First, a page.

Date of Award


Degree Type


Degree Name

Doctor of Philosophy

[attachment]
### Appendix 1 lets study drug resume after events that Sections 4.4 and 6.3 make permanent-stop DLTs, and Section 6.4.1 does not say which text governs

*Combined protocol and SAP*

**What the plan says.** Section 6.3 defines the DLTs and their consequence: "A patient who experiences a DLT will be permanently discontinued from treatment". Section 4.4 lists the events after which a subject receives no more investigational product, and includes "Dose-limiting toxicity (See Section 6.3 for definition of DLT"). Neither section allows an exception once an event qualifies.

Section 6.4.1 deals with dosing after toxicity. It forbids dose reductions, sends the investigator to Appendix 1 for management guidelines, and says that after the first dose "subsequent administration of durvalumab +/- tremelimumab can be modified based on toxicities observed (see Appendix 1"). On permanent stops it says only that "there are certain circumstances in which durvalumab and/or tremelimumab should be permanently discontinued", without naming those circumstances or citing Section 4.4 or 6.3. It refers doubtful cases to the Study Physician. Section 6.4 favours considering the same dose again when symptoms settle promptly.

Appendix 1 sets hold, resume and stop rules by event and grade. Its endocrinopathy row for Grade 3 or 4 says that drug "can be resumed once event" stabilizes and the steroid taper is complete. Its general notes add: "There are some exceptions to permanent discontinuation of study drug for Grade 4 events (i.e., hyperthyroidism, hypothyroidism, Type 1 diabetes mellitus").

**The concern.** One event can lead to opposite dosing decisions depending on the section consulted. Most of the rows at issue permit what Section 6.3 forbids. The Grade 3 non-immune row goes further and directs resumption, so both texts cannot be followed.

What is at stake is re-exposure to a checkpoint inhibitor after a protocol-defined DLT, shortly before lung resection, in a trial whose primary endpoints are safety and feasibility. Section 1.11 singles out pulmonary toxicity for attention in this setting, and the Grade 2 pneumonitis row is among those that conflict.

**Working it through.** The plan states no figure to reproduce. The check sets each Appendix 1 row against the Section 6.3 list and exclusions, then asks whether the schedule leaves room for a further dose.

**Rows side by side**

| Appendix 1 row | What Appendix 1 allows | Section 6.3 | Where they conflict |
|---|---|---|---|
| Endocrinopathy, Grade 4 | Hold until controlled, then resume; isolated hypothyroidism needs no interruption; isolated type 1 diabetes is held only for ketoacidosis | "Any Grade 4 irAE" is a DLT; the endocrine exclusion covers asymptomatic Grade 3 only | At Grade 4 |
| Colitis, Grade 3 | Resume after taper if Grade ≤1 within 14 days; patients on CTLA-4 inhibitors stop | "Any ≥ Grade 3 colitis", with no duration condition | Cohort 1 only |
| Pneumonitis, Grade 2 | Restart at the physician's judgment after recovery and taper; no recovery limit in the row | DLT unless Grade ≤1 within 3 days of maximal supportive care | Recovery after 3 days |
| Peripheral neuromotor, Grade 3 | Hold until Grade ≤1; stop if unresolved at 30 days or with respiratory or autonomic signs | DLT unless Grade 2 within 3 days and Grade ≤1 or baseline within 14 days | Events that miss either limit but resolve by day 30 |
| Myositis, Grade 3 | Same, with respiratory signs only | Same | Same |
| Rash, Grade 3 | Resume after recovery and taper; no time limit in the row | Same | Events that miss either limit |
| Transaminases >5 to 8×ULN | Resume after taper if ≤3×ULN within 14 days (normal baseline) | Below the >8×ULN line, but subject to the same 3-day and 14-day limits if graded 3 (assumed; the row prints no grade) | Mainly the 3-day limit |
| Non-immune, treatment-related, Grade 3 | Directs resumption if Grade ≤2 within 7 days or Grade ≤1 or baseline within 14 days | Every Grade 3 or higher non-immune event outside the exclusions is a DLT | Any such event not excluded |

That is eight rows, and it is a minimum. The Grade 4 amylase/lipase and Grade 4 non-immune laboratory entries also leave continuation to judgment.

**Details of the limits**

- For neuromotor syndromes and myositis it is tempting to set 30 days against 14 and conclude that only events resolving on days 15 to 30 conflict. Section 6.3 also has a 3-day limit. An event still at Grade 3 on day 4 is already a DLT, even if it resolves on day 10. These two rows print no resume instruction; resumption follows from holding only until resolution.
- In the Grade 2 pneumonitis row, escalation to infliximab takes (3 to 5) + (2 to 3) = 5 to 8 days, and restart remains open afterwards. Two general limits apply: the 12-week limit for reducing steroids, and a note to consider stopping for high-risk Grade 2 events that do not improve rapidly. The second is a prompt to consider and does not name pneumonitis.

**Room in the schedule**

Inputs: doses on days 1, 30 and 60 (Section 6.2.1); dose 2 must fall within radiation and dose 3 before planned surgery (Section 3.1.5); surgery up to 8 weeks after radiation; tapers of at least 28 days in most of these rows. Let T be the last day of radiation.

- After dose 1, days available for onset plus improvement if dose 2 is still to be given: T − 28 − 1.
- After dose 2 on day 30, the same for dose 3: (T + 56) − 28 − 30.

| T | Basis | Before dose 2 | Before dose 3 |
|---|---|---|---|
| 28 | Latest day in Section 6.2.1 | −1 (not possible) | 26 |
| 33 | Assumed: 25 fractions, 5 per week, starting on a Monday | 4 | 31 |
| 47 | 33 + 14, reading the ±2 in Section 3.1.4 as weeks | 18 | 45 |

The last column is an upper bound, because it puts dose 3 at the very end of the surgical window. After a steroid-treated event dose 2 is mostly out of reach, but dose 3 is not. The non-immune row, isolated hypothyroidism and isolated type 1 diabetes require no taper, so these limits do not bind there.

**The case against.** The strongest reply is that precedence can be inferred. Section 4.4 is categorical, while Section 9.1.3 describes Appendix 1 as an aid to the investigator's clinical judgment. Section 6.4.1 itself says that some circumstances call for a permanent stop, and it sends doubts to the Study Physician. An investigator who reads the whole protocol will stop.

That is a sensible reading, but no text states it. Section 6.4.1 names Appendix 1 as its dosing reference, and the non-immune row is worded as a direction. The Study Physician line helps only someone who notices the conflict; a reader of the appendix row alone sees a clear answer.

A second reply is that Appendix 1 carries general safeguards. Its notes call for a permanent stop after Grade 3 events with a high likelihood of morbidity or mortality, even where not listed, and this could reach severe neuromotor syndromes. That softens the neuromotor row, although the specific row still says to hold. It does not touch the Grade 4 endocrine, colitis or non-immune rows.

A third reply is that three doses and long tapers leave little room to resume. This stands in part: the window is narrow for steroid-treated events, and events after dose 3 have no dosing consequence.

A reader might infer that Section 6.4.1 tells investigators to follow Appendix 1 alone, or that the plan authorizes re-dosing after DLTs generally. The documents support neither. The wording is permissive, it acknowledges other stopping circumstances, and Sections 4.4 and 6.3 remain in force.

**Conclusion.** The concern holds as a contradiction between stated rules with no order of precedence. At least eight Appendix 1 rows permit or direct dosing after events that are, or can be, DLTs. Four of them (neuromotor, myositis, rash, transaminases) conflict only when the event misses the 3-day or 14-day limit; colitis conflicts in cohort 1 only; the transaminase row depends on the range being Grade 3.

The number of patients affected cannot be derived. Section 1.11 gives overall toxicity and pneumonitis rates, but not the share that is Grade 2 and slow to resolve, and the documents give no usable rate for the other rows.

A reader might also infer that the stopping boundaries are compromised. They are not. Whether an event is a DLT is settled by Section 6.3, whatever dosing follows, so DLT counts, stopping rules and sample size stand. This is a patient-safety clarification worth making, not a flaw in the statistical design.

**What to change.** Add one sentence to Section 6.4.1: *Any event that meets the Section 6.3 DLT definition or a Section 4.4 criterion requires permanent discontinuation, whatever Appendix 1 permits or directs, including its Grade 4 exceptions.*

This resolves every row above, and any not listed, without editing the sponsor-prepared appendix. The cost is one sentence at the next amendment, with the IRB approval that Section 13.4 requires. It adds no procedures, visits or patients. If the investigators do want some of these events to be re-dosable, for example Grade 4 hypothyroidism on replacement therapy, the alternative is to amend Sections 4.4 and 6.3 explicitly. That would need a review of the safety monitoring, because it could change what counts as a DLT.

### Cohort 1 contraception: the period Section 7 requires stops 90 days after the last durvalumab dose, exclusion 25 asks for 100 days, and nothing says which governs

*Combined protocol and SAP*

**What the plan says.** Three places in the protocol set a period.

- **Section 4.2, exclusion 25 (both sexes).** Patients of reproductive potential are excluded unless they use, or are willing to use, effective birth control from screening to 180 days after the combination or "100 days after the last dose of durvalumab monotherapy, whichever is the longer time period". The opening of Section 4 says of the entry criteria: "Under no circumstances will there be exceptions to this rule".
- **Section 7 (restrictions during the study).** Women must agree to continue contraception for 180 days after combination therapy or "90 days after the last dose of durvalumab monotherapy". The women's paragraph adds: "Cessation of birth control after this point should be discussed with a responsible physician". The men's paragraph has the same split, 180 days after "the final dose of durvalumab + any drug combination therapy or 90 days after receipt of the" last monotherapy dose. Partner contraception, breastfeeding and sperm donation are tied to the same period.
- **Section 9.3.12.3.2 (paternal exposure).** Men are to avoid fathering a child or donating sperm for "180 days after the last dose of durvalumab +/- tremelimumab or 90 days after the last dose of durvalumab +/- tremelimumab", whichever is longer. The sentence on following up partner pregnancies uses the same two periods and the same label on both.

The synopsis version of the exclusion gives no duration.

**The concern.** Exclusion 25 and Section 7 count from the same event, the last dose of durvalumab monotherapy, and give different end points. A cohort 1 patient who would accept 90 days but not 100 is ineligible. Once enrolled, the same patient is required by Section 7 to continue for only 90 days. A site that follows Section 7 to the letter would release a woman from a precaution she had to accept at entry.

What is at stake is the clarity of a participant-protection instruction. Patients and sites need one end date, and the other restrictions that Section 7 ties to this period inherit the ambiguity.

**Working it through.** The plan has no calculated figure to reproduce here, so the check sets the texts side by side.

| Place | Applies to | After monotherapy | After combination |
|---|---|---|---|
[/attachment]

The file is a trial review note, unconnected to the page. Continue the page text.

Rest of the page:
Research is presented on the perception of rhythm, specifically, the detection of changing or "modulating" inter-onset intervals in simple musical stimuli. The types of changes of rhythmic patterns examined are "rhythm modulation" and "tempo modulation." These two terms are akin to the musician's concepts of agogics, rubato, accelerando and ritardando, all being common expressive devices in musical performance. Rhythm modulation occurs when an initially even or isochronous rhythm becomes increasingly more uneven. Tempo modulation occurs when the beat rate of a rhythm accelerates or decelerates.;Two approaches are adopted to elucidate how such modulating patterns might be perceived, a theoretical one and an experimental one. Following a review of the pertinent literature, a theoretical model of time-interval perception in music is proposed that attempts to synthesize the findings of previous experimentation. The main thrust of the model is that rhythm perception is mediated by two complementary processes: (1) a so-called OSCILLATOR BANK that entrains to stimulus time-intervals on a note-to-note basis, and (2) a SHORT AUDITORY STORE that is responsible for integrating temporally separated events.;The model generates the hypothesis that rhythm modulation will be detected in the OSCILLATOR BANK, whereas tempo modulation will be detected in the SHORT AUDITORY STORE. This hypothesis is tested in three perceptual experiments. To compare the difficulty of detecting rhythm and tempo modulation under various conditions, certain variables are manipulated: the direction of modulation (whether a change onset occurs earlier or later than expected), the initial beat rate, the metrical location of modulation, and the presence or absence of beat subdivision. To measure perceptual difficulty, a type of reaction-time dependent variable and a modulation-type-identification dependent variable are used.;The following results are observed: (a) the direction of modulation is significant only for tempo modulation, (b) rhythm and tempo modulation exhibit contrasting trends across the musical initial-beat-rate range, (c) metrical location does not affect detection and (d) detection is easier with beat subdivision. These results are generally consistent with the hypothesis that rhythm and tempo modulation detection are mediated by contrasting perceptual processes.



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